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Daily 2-Mile Walk May Prevent Impotence

More Exercise, Less Eating, Can Reverse Erectile Dysfunction in Obese Men
WebMD Health News

June 22, 2004 -- You may be willing to walk the ends of the earth to find true love. But when it comes to maintaining good sex, the trek is much shorter. A new study shows it takes just two miles a day.

That's all it takes for some obese men to reduce their risk of erectile dysfunction -- or even "reverse" current impotence, report Italian researchers.

"In our study, about one-third of obese men with erectile dysfunction regained their sexual function after two years of adopting healthy behaviors, mainly regular exercise and reducing weight," they write in this week's Journal of the American Medical Association.

And the workout to help iron out problems below the belt? According to the researchers, "sedentary men may be able to reduce their risk of erectile dysfunction by adopting regular physical activity at a level of at least 200 calories a day, which corresponds to walking briskly for two miles."

Dual Approach Is Best

The researchers wanted to determine how healthy lifestyle interventions could help improve erectile dysfunction in obese, middle-aged men who did not have heart disease, diabetes, hypertension, or other conditions known to cause erectile dysfunction.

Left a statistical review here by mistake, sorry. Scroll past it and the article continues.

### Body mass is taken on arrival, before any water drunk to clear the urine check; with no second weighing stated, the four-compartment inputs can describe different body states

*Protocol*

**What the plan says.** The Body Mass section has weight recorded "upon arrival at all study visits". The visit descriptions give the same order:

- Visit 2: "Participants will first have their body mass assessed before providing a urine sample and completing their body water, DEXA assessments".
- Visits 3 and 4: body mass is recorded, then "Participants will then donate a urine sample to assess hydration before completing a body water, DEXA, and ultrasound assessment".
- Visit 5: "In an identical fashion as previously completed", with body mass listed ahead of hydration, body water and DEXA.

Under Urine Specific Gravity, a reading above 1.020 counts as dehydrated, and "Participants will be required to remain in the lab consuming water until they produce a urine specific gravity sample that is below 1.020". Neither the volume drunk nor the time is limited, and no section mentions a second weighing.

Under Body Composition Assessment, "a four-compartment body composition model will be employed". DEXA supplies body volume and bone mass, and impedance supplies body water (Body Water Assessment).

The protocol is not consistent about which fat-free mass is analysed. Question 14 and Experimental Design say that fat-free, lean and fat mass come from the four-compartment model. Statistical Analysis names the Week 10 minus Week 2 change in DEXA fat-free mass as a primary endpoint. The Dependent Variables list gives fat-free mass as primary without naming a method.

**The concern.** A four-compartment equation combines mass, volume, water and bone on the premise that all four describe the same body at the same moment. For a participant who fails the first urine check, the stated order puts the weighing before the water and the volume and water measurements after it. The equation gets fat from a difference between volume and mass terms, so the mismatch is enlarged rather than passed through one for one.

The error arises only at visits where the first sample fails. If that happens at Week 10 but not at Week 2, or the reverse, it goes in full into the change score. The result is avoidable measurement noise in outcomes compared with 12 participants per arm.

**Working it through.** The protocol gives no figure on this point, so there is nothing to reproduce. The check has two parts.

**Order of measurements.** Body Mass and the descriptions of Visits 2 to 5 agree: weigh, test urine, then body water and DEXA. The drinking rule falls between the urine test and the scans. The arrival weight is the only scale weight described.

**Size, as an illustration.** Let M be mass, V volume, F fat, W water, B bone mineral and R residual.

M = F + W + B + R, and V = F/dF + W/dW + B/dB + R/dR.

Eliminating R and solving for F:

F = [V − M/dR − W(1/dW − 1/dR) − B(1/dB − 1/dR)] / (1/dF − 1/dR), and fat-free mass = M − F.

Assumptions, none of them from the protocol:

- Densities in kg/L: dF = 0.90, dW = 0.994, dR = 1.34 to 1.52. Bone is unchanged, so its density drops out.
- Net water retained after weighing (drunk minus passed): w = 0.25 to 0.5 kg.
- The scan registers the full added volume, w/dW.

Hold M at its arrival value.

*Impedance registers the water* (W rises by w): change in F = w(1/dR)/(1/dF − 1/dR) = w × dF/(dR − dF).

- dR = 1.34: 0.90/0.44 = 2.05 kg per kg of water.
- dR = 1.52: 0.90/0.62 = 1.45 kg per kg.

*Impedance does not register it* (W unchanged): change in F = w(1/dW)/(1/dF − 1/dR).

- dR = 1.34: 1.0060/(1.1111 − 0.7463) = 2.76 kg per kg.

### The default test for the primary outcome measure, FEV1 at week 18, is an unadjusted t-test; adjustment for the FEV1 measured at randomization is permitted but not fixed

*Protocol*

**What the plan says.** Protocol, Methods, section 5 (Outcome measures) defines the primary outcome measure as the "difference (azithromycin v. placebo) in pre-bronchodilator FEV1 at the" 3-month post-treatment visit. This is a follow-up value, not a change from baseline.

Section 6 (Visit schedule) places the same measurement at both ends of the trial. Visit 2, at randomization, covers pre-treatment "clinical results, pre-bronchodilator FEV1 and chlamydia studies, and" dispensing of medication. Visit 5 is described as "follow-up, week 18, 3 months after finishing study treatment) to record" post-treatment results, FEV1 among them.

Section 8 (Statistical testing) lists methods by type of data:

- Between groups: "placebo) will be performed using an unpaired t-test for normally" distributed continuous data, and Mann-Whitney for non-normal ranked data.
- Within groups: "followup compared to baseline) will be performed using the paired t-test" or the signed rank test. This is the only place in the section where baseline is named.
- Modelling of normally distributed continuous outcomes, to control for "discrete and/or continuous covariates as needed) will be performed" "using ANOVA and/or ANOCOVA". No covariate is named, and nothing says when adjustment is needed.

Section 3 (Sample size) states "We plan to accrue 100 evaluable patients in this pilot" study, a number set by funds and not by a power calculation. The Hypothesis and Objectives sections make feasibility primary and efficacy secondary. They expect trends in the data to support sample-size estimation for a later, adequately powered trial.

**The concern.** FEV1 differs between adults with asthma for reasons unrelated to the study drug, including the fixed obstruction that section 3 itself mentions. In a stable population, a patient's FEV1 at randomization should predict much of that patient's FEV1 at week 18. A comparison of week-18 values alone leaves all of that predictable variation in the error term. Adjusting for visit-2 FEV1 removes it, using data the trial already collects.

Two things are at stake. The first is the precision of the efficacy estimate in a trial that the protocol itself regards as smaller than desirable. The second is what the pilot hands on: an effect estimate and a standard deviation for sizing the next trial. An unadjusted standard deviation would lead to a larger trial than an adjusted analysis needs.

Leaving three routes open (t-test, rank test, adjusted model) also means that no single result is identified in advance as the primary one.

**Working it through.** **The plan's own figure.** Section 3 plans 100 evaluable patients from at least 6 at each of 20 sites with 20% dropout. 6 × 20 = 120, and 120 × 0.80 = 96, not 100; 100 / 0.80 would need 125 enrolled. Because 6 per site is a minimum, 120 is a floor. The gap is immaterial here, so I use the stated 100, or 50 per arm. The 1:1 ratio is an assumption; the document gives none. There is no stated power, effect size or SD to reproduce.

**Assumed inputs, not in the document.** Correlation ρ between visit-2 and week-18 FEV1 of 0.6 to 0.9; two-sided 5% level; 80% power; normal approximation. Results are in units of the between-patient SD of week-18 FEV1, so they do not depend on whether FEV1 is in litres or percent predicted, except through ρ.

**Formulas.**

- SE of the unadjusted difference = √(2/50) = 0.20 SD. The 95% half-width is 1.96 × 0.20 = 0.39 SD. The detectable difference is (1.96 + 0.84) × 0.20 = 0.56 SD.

Along with exercising two hours a week, half of the 110 men studied were placed on a calorie-restriction diet in which their average caloric intake dropped from 2,340 to 1,950 calories daily. Their prescribed diet boosted their fiber intake and they substituted saturated fats with monounsaturated and polyunsaturated fats.

The other half were given general information about healthy food choices and exercise, but not placed on any specific regimen.

After two years, the men advised to lose weight saw little improvement -- in either weight loss or sexual function. But the men who ate less and exercised more lost about 15% of their weight. What's more, one in three regained sexual function.

"We must say that the program which the obese subjects agreed to enter in was based on an integrated approach, so, we don't know if adopting one aspect only (diet or exercise) could be effective," says study researcher Katherine Esposito, MD, of the Center for Obesity Management at Second University of Naples.

"Our feeling is that diet and exercise are both important," she tells WebMD. "Our advice to such a man would be, eat well and move more."

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